The Federal Trade Commission and the U.S. Department of Health and Human Services' Office for Civil Rights are cautioning hospitals and telehealth providers about the privacy and security risks related to the use of online tracking technologies integrated into their websites or mobile apps that may be impermissibly disclosing consumers’ sensitive personal health data to third parties.
“When consumers visit a hospital’s website or seek telehealth services, they should not have to worry that their most private and sensitive health information may be disclosed to advertisers and other unnamed, hidden third parties,” said FTC attorney Samuel Levine, Director of the FTC’s Bureau of Consumer Protection. “The FTC is again serving notice that companies need to exercise extreme caution when using online tracking technologies and that we will continue doing everything in our powers to protect consumers’ health information from potential misuse and exploitation.”
“Although online tracking technologies can be used for beneficial purposes, patients and others should not have to sacrifice the privacy of their health information when using a hospital’s website,” said Melanie Fontes Rainer, OCR Director. “OCR continues to be concerned about impermissible disclosures of health information to third parties and will use all of its resources to address this issue.”
The two agencies sent the joint letter to approximately 130 hospital systems and telehealth providers to alert them about the risks and concerns about the use of technologies, such as the Meta/Facebook pixel and Google Analytics, that can track a user’s online activities. These tracking technologies gather identifiable information about users, sometimes without their knowledge and in ways that may be difficult for users to avoid, as users interact with a website or mobile app.
In the joint agency letter, both reiterated the risks posed by the unauthorized disclosure of an individual’s personal health information to third parties. For example, the disclosure of such information could reveal sensitive information including health conditions, diagnoses, medications, medical treatments, frequency of visits to health care professionals, and where an individual seeks medical treatment.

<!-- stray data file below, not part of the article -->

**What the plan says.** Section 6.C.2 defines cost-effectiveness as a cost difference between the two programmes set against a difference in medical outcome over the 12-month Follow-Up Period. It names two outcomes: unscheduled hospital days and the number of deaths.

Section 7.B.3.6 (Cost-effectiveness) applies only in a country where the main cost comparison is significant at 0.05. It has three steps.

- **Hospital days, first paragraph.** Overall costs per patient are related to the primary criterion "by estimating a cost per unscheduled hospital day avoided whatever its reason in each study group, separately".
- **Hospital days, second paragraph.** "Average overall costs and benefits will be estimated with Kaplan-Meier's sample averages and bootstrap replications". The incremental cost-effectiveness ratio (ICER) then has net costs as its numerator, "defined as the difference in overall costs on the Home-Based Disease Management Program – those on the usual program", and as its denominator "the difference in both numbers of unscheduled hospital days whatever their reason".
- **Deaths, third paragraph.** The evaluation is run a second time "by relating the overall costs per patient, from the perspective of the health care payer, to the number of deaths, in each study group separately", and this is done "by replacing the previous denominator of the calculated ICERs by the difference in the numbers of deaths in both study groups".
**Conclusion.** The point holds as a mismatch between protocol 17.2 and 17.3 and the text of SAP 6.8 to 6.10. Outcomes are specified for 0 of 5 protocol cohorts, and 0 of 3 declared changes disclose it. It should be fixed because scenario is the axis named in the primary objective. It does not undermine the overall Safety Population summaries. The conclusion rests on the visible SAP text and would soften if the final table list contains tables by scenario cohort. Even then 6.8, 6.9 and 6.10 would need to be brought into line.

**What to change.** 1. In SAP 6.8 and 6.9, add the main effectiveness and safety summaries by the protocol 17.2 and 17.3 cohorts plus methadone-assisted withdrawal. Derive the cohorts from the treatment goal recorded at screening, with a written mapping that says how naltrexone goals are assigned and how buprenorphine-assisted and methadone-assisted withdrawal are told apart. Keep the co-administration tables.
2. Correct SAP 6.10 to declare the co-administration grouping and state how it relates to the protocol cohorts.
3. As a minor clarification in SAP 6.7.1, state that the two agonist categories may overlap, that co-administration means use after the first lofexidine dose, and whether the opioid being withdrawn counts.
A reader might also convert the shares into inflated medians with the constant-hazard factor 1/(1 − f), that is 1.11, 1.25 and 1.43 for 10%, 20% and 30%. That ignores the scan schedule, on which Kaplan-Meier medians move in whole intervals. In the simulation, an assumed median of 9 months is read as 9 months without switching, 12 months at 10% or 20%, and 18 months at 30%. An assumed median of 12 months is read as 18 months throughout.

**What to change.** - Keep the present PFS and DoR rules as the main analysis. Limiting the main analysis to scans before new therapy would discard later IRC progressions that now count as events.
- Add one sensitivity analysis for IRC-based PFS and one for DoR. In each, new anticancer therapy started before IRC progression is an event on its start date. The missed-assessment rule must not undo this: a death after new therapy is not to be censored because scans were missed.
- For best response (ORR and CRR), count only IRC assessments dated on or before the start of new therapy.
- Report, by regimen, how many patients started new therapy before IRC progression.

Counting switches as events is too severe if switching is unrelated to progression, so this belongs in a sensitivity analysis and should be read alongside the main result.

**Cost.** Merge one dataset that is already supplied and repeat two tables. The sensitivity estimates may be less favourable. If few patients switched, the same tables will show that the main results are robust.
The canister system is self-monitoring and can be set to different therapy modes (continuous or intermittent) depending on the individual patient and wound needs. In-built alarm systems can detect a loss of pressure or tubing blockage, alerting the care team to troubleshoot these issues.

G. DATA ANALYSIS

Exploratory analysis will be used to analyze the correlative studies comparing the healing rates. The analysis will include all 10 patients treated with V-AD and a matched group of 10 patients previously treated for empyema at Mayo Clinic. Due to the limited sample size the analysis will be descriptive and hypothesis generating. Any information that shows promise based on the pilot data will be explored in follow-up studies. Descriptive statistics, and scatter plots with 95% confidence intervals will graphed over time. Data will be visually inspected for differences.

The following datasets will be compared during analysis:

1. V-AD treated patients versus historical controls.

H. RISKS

Importantly, HHS highlighted these concerns in a bulletin it issued late last year that reminded entities covered by the Health Insurance Portability and Accountability Act of their responsibilities to protect health data from unauthorized disclosure under the law. Companies not covered by HIPAA still have a responsibility to protect against the unauthorized disclosure of personal health information—even when a third party developed their website or mobile app.
Through recent FTC investigations and enforcement actions against BetterHelp, GoodRx and Premom, as well as recent guidance from the FTC’s Office of Technology, the FTC has put companies on notice that they must monitor the flow of health information to third parties that use tracking technologies integrated into websites and apps. The unauthorized disclosure of such information may violate the FTC Act and could constitute a breach of security under the FTC’s Health Breach Notification Rule.